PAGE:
A Good Mail Day

Without setting out to do so, I’ve embarked on a project, making many photographs of mailboxes. I made my first mailbox picture when we were home visiting family in the small town of Colonial Beach in Virginia’s Northern Neck. Needing a break from the family part of the family reunion, I took a walk with my camera in hand. It seemed nothing much had changed in the town, and this observation mirrored my feelings over family dynamics. But looking through the camera lens can make common subjects fresh. The row of mailboxes alongside what used to be the pharmacy, just across from the old Esso gas station, caught my attention. The day was sunny and the dappled light framing the mailboxes seemed an open invitation. Inspired, I walked across the road and photographed the leading line of the mailboxes. I tried to make sense of which mailboxes and houses might go together, but they seemed oddly disconnected. And for as many times as I’ve reached into a mailbox for good mail, these mailboxes seemed desperately empty.

From this humble place, I began a collection. I’ve accumulated more than a dozen photographs of mailboxes taken within an hour’s drive from my home. The photographs in this series document moments when light and subject converge in a particular place, calling for attention, and infusing familiar scenes with meaning. Most come from rural routes and country roads, a few from small towns and cities, but none from subdivisions with mandated mailbox conformity. These mailboxes sit on stoops. They perch on single poles before white picket fences. They line up at trailer parks and campgrounds. They welcome visitors to farms and old home places. They dot the sides of winding back roads and mark dead ends with no turn-arounds. Every home has a mailbox and in some manner, the mailbox, sits as a testament to faith as though we need to believe good news might arrive any day.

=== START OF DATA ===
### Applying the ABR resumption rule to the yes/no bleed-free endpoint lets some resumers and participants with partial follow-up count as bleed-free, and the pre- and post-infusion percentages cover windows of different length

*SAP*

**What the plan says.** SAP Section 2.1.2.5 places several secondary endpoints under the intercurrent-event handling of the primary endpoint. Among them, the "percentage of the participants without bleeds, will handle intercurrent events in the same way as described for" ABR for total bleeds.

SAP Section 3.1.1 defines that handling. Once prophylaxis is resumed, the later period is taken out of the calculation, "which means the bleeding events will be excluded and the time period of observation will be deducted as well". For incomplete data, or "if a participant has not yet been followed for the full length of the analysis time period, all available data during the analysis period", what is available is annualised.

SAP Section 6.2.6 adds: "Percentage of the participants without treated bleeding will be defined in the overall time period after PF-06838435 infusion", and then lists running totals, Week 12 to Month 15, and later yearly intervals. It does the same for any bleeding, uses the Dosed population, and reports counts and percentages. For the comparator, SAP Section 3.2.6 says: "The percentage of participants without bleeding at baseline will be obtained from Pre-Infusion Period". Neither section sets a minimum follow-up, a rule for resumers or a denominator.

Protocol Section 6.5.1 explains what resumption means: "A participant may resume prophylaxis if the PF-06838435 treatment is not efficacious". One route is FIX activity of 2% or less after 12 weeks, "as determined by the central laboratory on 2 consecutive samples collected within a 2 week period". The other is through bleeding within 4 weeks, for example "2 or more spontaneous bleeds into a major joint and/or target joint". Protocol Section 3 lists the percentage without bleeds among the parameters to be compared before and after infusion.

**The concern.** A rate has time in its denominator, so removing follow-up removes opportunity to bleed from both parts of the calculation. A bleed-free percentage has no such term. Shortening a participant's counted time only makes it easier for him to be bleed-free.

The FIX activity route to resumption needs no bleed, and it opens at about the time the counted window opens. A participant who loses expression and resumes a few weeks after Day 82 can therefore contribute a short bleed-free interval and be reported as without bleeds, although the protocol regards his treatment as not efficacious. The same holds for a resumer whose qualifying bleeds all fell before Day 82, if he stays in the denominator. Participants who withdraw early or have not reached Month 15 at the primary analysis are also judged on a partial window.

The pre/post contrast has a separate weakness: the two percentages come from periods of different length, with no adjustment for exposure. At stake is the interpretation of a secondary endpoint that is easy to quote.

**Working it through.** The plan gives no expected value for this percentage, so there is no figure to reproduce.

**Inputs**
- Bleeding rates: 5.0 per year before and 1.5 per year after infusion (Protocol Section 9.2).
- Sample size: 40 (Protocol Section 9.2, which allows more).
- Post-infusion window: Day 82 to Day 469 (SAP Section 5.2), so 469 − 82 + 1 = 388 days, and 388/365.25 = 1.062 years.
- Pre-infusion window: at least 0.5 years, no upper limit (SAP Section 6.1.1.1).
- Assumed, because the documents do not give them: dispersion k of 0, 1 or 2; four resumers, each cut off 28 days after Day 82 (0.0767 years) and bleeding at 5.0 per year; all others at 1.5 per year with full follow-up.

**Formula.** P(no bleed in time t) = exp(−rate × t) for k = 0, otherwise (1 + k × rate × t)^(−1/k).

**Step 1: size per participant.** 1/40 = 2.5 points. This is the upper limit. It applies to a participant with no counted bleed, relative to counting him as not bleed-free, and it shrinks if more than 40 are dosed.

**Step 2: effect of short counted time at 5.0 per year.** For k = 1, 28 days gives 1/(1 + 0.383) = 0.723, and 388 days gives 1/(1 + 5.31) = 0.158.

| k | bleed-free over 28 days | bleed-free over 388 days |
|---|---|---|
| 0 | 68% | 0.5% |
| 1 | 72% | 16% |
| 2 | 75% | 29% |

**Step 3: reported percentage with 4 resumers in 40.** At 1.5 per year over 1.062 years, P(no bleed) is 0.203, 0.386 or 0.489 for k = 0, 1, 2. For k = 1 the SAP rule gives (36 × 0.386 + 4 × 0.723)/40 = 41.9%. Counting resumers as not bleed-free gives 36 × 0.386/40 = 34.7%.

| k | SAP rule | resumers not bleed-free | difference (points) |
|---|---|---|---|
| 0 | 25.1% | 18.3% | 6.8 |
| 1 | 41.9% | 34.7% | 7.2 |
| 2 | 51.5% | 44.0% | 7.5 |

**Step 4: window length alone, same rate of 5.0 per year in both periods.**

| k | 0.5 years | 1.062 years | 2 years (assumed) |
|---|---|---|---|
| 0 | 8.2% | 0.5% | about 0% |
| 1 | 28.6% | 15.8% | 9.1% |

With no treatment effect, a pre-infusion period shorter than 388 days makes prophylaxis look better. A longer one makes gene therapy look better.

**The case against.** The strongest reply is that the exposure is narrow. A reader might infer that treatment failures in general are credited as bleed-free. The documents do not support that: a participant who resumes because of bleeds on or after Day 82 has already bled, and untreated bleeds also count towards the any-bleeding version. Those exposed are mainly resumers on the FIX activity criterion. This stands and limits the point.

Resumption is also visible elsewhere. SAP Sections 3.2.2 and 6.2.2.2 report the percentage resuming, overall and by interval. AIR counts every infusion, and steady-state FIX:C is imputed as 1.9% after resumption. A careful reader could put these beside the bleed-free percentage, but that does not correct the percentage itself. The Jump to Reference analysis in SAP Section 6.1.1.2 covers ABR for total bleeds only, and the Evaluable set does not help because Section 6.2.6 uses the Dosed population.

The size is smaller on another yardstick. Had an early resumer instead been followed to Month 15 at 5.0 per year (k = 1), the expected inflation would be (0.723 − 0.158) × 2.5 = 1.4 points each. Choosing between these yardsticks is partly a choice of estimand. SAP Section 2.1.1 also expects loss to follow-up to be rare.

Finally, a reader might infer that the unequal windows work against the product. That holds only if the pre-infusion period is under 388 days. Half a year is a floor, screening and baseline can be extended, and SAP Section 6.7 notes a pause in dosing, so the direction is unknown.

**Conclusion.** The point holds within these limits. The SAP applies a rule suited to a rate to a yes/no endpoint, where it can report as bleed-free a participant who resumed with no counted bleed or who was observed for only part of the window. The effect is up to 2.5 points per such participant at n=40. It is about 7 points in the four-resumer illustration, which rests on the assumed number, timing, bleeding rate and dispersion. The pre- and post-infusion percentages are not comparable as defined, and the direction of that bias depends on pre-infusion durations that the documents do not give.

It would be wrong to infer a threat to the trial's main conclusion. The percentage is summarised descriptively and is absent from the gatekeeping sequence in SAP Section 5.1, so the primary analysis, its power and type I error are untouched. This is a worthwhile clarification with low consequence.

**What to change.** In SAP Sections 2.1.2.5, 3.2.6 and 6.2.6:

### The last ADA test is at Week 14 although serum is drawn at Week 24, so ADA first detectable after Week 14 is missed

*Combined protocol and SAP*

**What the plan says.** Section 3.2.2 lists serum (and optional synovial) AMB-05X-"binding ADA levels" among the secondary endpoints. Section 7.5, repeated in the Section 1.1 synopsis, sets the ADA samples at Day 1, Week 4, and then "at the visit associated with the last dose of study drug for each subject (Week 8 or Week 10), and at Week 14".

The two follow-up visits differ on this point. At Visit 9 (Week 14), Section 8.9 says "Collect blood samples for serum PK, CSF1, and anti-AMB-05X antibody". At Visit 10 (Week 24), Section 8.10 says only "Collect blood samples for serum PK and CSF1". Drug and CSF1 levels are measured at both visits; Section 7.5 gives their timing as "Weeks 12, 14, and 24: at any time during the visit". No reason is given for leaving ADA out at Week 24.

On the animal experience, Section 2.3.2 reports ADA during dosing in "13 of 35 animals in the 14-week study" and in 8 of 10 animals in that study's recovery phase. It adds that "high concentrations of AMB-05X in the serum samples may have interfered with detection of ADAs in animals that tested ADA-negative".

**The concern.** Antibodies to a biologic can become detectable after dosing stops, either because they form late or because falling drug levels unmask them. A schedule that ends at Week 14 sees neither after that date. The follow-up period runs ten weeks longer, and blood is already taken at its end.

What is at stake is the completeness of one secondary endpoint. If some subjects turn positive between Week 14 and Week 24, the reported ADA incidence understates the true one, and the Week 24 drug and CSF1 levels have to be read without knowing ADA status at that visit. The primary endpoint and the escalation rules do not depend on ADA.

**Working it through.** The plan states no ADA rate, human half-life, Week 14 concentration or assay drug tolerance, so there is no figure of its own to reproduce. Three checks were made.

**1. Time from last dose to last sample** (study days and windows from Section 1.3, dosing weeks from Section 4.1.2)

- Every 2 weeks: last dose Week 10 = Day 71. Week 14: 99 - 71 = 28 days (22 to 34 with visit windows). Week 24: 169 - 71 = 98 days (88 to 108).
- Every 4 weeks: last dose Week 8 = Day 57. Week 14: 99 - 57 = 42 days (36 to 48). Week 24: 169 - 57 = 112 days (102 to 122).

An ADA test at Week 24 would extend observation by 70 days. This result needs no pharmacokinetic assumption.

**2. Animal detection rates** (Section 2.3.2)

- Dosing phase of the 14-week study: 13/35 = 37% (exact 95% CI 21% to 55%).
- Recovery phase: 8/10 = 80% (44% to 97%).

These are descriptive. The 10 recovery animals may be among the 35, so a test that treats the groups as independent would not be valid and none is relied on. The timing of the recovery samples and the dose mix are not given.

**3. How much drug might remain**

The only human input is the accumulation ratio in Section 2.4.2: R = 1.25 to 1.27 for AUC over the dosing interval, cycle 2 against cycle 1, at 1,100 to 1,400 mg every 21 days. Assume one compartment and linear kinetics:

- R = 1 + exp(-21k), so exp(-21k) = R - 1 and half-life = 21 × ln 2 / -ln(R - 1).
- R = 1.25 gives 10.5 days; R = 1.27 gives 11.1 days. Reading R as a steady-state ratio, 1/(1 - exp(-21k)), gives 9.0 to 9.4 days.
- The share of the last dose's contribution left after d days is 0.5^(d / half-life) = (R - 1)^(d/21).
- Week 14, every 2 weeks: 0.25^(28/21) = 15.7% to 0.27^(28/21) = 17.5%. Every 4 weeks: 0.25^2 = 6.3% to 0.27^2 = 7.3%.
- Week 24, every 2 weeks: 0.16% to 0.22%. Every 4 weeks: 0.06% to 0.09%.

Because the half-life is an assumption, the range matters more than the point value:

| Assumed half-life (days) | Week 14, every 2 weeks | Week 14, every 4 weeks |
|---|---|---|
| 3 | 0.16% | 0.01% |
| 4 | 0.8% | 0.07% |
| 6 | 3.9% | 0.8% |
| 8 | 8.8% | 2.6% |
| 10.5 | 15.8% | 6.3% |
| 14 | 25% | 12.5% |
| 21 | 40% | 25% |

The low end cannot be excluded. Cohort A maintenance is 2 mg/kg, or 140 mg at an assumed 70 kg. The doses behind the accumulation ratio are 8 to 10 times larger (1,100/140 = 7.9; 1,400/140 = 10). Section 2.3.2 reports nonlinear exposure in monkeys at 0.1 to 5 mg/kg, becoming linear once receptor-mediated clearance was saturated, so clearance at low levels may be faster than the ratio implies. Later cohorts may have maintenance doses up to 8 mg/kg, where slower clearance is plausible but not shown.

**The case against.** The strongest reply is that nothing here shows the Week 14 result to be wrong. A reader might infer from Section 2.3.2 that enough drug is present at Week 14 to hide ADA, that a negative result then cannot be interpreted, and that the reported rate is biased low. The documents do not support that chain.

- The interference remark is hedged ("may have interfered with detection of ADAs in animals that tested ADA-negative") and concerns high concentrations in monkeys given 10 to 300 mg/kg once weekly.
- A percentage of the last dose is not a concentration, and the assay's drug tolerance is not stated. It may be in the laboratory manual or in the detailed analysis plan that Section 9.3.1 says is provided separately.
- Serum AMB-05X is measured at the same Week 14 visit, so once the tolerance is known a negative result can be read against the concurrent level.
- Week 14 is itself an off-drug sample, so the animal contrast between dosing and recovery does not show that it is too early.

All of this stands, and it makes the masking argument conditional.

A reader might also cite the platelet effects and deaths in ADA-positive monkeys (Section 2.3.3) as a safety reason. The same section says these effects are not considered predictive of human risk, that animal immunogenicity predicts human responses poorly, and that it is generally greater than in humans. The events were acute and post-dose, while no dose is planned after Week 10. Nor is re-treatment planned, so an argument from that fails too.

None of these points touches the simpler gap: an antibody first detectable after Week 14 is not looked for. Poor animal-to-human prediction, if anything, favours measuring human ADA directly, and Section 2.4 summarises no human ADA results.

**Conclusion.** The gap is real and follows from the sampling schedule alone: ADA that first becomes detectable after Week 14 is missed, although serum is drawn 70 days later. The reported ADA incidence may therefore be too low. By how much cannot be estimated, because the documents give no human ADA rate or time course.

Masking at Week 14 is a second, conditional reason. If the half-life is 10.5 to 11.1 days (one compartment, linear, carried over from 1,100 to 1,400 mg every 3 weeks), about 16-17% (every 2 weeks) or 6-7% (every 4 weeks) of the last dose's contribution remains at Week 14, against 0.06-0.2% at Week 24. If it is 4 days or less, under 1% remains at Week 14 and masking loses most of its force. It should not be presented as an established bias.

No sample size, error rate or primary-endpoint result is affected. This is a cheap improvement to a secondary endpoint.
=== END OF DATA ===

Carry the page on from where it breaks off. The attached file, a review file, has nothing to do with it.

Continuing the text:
Mailboxes stand as a kind of sanctuary against change. Our conversations are now mostly by way of email and texting, but for all the connection the internet provides we are still often left lonely and lost and longing. Walking to the mailbox is a daily meditation for many folks. The quarter mile down the lane, along the wire fence nearly covered in poke weed, leads to the galvanized metal mailbox, where hope is delivered. In my own home, we race to see who can get to the mail first. Even though the mail is mostly junk, we live for the days when the mail has real handwritten letters and cards for us. We recall with joy the college acceptance letters, with solace the cards that came when my father passed away, and with gratitude the notes of encouragement that arrived when cancer made itself at home with us. Delivered directly to me by the Postal Service, thank-you’s and invitations along with postcards and letters keep me in good company. The miles between are dissolved by the simple act of raising the flag for outgoing mail.

When I stop and think about why I photograph mailboxes, the answer is fairly simple.

I guess I just like the idea of mail.

I’ve always felt there is something sacred in a piece of paper that travels the earth from hand to hand, head to head, heart to heart.
— Robert Michael Pyle, Sky Time in Gray's River: Living for Keeps in a Forgotten Place